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Pilots' income

The maritime pilot gets personal pilot fees for his self-employed profession. His income is paid out by his brotherhood, which collects the pilot fees for him. Pilot fees are paid by every vessel that required pilot services.

Money flow

The price for pilot services is defined in the Pilot Tariff Regulation (PTR). The PTR is announced by the Ministry of Transport, Building and Urban Developement in the German Federal Gazette. Since the legislator installed a monopoly for safety and environmental reasons, the tariff authority is with the government.

Pilot fees depend on vessel's size (gross tonnage, GT) and service duration (district length). The GT-dependency allows for distribution of costs according to ship's size. The average duration of the pilotage provides for a factor that incorporates pilot duty times.

The average size of ships that employ pilot services pay exactly for the average duration it takes to guide the vessel through the district. The per-hour-price is equal nationwide.

The actual pilot fees can be extracted from the PTR-tables for the district.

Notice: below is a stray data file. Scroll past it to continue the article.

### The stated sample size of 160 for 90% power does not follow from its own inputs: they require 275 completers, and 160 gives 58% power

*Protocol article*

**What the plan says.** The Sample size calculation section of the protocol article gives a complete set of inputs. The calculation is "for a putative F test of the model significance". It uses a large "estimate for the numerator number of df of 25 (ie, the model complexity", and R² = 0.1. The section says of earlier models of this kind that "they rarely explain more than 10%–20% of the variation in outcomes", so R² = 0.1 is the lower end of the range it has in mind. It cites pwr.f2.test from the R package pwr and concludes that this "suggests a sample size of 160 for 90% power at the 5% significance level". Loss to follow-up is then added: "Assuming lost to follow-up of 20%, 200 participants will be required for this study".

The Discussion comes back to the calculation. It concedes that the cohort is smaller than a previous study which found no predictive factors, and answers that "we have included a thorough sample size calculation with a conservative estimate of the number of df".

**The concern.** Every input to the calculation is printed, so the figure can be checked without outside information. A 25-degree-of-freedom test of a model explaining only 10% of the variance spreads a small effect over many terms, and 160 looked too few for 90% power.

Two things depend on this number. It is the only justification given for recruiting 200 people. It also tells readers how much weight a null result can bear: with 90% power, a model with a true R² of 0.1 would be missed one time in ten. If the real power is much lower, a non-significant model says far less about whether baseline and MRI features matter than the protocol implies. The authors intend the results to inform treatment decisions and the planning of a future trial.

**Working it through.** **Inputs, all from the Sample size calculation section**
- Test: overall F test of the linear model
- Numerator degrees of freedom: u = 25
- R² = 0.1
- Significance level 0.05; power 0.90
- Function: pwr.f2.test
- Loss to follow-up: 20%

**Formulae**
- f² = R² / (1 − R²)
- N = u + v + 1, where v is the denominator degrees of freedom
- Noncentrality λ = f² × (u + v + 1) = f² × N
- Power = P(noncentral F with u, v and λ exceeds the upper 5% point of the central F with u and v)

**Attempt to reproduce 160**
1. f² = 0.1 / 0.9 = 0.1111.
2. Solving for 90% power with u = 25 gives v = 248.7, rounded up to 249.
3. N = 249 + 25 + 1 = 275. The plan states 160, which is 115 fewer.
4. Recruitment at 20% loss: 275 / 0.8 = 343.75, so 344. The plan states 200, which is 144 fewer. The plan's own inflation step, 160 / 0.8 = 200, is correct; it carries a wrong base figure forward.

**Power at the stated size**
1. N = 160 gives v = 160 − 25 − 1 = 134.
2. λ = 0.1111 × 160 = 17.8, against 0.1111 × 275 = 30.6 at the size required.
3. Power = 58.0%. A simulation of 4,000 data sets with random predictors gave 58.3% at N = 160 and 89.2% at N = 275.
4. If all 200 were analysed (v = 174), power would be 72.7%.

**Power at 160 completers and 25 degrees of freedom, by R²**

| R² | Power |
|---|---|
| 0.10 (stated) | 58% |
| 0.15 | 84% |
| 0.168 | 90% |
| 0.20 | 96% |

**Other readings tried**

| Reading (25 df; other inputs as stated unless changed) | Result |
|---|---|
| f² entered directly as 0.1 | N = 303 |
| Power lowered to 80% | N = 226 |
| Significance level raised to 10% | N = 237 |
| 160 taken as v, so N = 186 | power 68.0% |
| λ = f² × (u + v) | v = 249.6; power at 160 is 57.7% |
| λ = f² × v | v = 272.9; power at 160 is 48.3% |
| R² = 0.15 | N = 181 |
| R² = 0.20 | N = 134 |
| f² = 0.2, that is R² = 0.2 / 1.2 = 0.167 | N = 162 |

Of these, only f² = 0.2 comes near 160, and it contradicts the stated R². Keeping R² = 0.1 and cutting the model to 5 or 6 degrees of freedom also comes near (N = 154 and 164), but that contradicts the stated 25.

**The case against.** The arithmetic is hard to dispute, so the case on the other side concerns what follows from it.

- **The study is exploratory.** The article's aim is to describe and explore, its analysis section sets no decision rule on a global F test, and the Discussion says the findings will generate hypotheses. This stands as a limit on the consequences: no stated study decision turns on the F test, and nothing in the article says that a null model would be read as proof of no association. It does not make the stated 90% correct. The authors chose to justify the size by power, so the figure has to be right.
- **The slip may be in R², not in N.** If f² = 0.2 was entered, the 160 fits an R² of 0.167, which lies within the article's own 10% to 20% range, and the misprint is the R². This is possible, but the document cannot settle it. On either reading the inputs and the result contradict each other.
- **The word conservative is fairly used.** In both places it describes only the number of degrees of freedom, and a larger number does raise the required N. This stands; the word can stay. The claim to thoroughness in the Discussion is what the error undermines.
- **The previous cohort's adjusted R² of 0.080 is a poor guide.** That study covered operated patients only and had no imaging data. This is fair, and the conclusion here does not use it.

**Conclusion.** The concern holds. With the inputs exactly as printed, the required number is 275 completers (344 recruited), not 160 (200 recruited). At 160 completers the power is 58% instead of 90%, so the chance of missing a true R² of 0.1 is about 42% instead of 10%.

In case the governmental-fixed income is within certain limits in a certain time period, the table values remain the same. If it differs, the table values are to be adjusted accordingly.

To keep control over the pilots' income, the governmental authorities verify all relevant factors once a year.

The outposts of the General Directorate for Waterways and Shipping responsible for the districts are doing the encashment for the brotherhoods.

In case the ship has no national agent and no national billing address, a cash payment directly to the pilot is possible.

The pilot is not allowed to accept or ask for anything else but the fees specified in the PTR (rule #45.5 GMPA).

The brotherhood collects the pilot fees for their districts from the outposts of the General Directorate for Waterways and Shipping, which in turn collected the fees from the vessel's taking pilot services. After deducting the funds required by law and statutes the brotherhood pays out the remainder to its pilots. For the distribution it is of no importance whether the individual member is junior or senior pilot. Times and days of duty are irrelevant. Each active pilot gets exactly the same share.

The payout includes taxes, social security, health insurance, business expenses and - of course - the net income.

Although the brotherhood is responsible for the collection and distribution of pilot fees, the individual pilot is - like every other self-employed person - responsible for his (additional) social security and tax matters.


The maritime pilot under the GMPA is - unlike habor pilots - mandatory member of the German governmental retirement fund. As freelancer the pilot has to pay the full due (employer and employee share) to the fund. Since the amount is fixed and mandatory, the brotherhood is responsible for paying and is deducting the amount prior to the payout. The total amount for all maritime pilots is abt. €11 million per year (2013).